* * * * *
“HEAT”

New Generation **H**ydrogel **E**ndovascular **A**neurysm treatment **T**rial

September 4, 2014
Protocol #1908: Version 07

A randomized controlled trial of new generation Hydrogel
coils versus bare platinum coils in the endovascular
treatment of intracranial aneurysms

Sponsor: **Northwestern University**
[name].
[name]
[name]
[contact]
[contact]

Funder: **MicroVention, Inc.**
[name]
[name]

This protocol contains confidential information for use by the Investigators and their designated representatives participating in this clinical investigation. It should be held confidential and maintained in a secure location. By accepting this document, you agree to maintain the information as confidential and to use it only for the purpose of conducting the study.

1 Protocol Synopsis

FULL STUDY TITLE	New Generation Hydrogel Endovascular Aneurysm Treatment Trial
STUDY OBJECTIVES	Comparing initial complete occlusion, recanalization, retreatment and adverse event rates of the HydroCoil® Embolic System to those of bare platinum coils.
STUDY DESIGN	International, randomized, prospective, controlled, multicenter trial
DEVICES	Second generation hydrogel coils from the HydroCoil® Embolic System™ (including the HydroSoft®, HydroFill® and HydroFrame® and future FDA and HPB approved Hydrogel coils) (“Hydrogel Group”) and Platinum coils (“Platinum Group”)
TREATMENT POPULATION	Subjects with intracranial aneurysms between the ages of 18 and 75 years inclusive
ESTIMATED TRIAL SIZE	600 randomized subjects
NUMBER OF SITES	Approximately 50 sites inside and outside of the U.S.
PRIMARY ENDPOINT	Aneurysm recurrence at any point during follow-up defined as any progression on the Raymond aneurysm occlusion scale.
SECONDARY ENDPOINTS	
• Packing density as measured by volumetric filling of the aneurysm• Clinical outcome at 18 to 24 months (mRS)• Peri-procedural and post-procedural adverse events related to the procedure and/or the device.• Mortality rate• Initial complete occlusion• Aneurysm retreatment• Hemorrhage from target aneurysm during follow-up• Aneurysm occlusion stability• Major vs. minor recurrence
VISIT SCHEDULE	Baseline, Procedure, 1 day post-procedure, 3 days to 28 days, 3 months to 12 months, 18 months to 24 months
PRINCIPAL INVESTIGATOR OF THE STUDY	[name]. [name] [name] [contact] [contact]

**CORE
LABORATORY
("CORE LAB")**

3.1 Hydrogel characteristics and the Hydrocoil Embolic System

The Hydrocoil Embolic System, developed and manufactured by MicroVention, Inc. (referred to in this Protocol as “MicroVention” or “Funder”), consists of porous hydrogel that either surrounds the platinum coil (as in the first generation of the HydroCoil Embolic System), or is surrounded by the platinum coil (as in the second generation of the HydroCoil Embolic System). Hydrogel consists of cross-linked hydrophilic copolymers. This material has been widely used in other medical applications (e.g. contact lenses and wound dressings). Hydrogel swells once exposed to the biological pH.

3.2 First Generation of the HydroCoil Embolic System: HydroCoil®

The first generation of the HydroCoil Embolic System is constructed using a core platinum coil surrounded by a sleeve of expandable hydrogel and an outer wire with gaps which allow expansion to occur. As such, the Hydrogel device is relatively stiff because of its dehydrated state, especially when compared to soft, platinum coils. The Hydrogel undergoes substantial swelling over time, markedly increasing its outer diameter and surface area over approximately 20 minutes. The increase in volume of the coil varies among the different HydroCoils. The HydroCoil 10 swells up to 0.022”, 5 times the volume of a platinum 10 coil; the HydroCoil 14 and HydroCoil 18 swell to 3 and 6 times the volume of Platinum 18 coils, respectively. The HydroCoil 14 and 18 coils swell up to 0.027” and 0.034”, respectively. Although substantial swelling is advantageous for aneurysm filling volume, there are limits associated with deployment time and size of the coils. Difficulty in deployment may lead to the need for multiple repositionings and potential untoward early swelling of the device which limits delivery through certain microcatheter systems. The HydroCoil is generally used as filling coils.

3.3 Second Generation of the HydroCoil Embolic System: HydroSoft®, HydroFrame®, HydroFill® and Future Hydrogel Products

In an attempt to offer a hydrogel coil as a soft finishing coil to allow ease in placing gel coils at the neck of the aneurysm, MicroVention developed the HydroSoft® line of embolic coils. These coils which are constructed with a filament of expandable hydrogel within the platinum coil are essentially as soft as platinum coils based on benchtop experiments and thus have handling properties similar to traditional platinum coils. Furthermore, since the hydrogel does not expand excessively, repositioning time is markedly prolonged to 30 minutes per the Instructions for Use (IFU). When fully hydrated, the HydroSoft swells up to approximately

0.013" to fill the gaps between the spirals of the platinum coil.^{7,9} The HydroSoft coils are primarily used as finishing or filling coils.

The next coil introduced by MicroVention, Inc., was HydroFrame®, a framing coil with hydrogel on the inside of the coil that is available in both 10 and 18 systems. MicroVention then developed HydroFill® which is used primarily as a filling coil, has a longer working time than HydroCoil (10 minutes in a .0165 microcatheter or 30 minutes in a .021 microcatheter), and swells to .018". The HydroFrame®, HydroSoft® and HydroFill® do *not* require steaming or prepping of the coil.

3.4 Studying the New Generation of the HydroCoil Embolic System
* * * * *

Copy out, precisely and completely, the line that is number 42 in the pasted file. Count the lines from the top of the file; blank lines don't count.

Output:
3.4 Studying the New Generation of the HydroCoil Embolic System